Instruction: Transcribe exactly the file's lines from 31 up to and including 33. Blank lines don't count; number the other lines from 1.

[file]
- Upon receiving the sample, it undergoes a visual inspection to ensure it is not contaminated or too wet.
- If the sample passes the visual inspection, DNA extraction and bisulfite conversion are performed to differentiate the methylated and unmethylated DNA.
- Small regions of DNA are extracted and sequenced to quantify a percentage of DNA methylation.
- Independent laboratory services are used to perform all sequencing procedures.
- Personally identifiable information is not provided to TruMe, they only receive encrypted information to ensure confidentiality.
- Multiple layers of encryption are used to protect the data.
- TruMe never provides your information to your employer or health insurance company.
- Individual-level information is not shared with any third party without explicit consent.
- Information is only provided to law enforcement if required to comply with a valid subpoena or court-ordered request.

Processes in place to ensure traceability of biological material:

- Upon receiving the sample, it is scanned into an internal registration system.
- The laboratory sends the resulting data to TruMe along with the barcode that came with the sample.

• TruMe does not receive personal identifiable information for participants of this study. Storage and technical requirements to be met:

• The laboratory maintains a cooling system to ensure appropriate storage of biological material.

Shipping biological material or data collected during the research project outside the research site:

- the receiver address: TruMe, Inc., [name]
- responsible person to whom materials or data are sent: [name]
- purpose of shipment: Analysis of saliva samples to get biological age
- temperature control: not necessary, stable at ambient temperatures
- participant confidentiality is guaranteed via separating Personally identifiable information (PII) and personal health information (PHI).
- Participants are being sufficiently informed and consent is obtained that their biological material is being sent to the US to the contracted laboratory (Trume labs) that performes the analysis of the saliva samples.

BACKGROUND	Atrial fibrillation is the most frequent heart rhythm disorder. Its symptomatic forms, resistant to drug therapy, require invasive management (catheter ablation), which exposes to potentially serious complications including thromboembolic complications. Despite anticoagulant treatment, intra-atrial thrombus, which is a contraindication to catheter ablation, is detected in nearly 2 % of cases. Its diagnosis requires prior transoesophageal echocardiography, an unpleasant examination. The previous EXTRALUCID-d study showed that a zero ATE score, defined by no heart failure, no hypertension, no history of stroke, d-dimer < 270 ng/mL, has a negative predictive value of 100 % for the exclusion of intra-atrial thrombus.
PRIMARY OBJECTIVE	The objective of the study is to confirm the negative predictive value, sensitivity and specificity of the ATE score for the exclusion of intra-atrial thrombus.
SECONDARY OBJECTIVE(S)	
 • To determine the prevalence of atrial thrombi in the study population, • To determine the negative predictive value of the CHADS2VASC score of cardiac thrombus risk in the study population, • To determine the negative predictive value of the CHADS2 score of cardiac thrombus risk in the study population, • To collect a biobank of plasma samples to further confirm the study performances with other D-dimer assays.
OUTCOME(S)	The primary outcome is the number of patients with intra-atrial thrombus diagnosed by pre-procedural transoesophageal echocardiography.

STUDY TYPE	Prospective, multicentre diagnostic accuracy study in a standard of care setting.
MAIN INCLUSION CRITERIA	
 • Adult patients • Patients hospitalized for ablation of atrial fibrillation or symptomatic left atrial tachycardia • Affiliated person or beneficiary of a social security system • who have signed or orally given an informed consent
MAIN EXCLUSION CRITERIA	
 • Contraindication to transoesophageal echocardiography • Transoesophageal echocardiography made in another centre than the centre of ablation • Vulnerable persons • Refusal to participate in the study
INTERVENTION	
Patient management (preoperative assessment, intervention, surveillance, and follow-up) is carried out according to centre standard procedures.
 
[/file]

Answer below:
 • Contraindication to transoesophageal echocardiography • Transoesophageal echocardiography made in another centre than the centre of ablation • Vulnerable persons • Refusal to participate in the study
INTERVENTION	
Patient management (preoperative assessment, intervention, surveillance, and follow-up) is carried out according to centre standard procedures.
 